Do you agree with Judith Fetterley's argument or disagree with her analysis of "A Rose for 'A Rose for Emily'"?

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Judith Fetterly analyzes "A Rose for Emily" in The Resisting Reader: A Feminist Approach to American Fiction. She examines Faulkner's use of the grotesque from a feminist perspective. She argues that

it is a story of a woman victimized and betrayed by the system of sexual politics,...

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Judith Fetterly analyzes "A Rose for Emily" in The Resisting Reader: A Feminist Approach to American Fiction. She examines Faulkner's use of the grotesque from a feminist perspective. She argues that

it is a story of a woman victimized and betrayed by the system of sexual politics, who nevertheless has discovered, within the structures that victimize her, sources of power for herself.

Personally, I agree with Fetterley, but only to a certain extent. We can consider how Emily was victimized by sexual politics by acknowledging what it was like for her growing up. The townspeople tell us about Emily's controlling father:

None of the young men were quite good enough for Miss Emily and such. We had long thought of them as a tableau, Miss Emily a slender figure in white in the background, her father a spraddled silhouette in the foreground, his back to her and clutching a horsewhip, the two of them framed by the back-flung front door.

We remembered all the young men her father had driven away, and we knew that with nothing left, she would have to cling to that which had robbed her, as people will.

Emily is a product of her upbringing. When her father dies and she has no means to pay her taxes, Colonel Sartoris invents a tale so that she will not be required to pay. He even claims the town is repaying a debt to her father, so she will not feel like she is accepting charity. The narrator says, "Only a man of Colonel Sartoris's generation and thought could have invented it, and only a woman could have believed it," which shows how the narrator, townspeople, and Colonel Sartoris look down on women. Even though Sartoris was helping Emily, he feels the need to assist her because of the sexist notion that women are helpless.

I say that I only agree with Fetterley to an extent, because while I agree with sexual politics at play I believe we cannot ignore other factors such as race and class. Yes, Emily was a victim of sexual politics in the way her father controlled her and how Sartoris treated her, but we have to ask if she would have the same treatment had she been in a different class or race. Emily is able to get away with many things because of her class—I do not believe a poor woman would have the same role in the town. Sartoris also create the "edict that no Negro woman should appear on the streets without an apron," which shows his racism and implies if Emily was not from a white high class Southern family, she would not receive the same treatment. Black women were looked down on more than white women, and I do not think we can ignore the intersectional aspects.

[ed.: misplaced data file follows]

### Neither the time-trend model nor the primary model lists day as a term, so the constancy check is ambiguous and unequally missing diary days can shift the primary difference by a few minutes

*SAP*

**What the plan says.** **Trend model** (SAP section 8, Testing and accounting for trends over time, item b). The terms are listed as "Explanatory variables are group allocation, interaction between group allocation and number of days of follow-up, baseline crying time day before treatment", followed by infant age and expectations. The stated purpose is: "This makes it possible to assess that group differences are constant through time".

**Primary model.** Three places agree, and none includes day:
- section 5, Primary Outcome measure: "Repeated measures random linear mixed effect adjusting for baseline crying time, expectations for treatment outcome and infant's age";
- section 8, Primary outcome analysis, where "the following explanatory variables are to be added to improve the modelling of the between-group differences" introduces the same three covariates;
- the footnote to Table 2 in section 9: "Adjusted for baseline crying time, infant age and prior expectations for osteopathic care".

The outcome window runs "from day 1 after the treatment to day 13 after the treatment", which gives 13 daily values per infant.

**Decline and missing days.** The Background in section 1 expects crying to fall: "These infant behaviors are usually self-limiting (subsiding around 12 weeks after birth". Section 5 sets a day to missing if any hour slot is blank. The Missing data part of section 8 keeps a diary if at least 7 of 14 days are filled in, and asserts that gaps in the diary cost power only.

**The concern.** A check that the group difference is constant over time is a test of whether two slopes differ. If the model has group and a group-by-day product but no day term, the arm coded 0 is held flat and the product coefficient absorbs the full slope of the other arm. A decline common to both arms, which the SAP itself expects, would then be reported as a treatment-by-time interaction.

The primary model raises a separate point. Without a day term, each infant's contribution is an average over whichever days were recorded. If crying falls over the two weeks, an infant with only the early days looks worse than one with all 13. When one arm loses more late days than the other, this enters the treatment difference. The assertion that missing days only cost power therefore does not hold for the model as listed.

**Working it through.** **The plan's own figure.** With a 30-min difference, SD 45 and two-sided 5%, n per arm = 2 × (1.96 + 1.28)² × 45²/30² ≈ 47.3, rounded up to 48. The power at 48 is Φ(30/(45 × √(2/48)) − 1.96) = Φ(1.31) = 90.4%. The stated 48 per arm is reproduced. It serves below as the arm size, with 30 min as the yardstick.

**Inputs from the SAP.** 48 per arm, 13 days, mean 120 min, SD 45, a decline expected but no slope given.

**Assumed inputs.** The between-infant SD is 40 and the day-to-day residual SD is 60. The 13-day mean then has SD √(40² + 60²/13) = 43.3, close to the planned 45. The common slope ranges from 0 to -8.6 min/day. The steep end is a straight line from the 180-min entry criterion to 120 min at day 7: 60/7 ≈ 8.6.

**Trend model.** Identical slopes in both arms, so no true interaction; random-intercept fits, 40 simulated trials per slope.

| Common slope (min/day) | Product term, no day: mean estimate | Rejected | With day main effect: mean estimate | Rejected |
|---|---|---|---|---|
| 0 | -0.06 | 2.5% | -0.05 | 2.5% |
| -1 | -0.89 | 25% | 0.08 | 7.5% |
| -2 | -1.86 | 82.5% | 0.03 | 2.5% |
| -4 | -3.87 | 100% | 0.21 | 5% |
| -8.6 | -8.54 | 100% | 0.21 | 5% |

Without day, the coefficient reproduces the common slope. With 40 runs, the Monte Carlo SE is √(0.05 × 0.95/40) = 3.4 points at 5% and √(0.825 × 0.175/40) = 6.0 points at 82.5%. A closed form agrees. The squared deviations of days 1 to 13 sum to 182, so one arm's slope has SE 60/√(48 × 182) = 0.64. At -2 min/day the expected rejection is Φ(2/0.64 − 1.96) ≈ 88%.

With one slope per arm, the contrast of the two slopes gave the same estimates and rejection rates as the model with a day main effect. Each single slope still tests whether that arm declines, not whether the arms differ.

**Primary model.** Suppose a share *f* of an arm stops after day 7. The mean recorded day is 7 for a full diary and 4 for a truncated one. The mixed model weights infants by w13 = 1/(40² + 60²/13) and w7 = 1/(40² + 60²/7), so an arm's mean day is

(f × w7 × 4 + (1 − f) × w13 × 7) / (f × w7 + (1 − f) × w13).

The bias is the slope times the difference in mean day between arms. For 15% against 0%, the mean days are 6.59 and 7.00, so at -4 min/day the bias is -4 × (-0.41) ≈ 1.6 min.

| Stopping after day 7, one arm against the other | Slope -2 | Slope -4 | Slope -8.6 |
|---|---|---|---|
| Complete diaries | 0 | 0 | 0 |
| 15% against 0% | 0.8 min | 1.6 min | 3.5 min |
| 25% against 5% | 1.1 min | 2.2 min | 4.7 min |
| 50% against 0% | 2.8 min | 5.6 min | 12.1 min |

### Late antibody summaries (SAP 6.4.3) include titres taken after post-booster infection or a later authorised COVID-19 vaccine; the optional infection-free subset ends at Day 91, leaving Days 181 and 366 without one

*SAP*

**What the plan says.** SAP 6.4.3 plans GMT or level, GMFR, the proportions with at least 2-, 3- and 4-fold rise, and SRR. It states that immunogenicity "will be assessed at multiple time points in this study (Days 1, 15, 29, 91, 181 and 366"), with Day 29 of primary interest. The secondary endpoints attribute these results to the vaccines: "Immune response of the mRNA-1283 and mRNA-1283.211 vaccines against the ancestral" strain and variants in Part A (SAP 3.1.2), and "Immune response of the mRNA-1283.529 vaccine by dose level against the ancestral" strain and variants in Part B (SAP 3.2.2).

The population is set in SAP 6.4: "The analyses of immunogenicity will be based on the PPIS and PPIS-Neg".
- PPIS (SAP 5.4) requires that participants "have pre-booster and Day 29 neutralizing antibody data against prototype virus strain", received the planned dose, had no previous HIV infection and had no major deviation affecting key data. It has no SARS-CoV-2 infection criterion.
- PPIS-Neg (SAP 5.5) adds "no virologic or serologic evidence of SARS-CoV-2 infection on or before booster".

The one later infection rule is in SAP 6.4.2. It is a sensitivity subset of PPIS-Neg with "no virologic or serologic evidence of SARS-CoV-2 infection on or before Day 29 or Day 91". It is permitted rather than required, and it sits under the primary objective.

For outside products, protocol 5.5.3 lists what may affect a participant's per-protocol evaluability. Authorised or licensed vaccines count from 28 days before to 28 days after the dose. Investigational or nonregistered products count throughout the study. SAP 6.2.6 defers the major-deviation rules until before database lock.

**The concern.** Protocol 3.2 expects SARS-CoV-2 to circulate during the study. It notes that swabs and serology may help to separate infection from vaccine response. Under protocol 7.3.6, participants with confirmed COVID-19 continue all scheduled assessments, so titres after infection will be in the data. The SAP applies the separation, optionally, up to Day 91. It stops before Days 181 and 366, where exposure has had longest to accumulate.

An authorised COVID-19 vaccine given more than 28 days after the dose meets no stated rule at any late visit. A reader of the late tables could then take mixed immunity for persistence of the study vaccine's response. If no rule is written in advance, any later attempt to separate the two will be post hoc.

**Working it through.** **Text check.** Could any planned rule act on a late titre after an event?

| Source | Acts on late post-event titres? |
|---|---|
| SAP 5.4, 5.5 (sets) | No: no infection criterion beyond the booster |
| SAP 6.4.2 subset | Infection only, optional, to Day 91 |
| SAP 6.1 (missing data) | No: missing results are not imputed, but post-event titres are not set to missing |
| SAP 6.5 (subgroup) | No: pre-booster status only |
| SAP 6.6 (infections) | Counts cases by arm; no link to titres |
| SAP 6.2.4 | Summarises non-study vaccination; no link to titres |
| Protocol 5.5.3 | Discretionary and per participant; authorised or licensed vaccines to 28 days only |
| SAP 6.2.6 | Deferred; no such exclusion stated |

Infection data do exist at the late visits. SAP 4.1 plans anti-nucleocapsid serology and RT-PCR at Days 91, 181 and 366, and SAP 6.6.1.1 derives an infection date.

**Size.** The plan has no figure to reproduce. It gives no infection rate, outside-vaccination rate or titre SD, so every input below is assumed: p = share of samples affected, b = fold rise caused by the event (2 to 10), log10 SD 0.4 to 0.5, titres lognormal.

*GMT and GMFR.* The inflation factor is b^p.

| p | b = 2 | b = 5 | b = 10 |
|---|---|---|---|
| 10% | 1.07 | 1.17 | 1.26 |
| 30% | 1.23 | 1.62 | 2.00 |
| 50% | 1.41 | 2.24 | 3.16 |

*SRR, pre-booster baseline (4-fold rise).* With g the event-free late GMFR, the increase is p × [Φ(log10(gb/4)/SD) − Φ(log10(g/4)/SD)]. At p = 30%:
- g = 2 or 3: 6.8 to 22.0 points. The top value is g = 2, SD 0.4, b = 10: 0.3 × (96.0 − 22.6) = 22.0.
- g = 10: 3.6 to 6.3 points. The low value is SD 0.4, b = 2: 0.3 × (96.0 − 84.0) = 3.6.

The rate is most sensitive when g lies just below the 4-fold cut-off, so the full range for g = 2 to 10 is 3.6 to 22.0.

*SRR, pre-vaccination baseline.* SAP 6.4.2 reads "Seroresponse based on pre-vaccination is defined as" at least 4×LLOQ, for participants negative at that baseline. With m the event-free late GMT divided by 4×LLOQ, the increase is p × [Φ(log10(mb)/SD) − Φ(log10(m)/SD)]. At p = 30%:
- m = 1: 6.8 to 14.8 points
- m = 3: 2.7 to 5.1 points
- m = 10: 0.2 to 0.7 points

Fetterley argues that the story is

not of a conflict between the South and the North or between the old order and the new; it is a story of the Patriarchy North and South, new and old, and of the sexual conflict within it.

Again, I agree with her analysis, but even if the sexual politics are the main conflict, I do not think we again ignore the conflicts outside of the Patriarchy. "A Rose for Emily" clearly hints at conflicts of class, race, and the fallout of the Civil War. While the Patriarchy may be at the heart of it, we should still acknowledge the other commentary that Faulkner is making.

This is my opinion on Fetterley's analysis. Whatever your opinion may be, make sure you back up your argument with quotes from both Fetterley and Faulkner.

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I agree with Fetterly's analysis, but only up to a point. It's perfectly true that Emily gets away with murder on account of the prevailing notions of womanhood in postbellum Southern society that render her essential femininity invisible. That a woman could ever commit such a heinous crime is simply too terrible for the townsfolk to contemplate. In the story, the prevalent male attitudes are turned back on themselves. Homer Baron doesn't reciprocate Emily's admiration; he treats her as if she's invisible, and this attitude towards her comes back to hurt him. The violence inflicted by men upon women to make them ladies rebounds on them in acts of physical violence, as exemplified by the murder that Emily commits.

At the same time, one could argue that Fetterly hints at, but largely overlooks, the social class aspect involved in Emily's getting away with her crime. Emily comes from a good family, an old Southern family, and as such constitutes a living connection with a romanticized, antebellum past. The townsfolk are not willing to let go of that connection, and so turn a blind eye to Emily's strangeness and hauteur. Her invisibility is therefore as much a product of her living in the past—the past, being the past, is invisible—as it is of her gender.

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I think Fetterly's argument is compelling in that she aptly notes that one of the reasons Emily is able to hide her crime is because she goes so unnoticed by the townspeople.  The reason for their lack of attention (according to Fetterly) is because she is a woman, older and not terribly attractive. 

However, I don't know if this is solely because she is a woman.  I think Emily's African-American servant is equally invisible.  He tends to her for years, probably has more knowledge of Emily than anyone ever gives him credit for.  Like Emily, no one ever thought to ask him what was going on...

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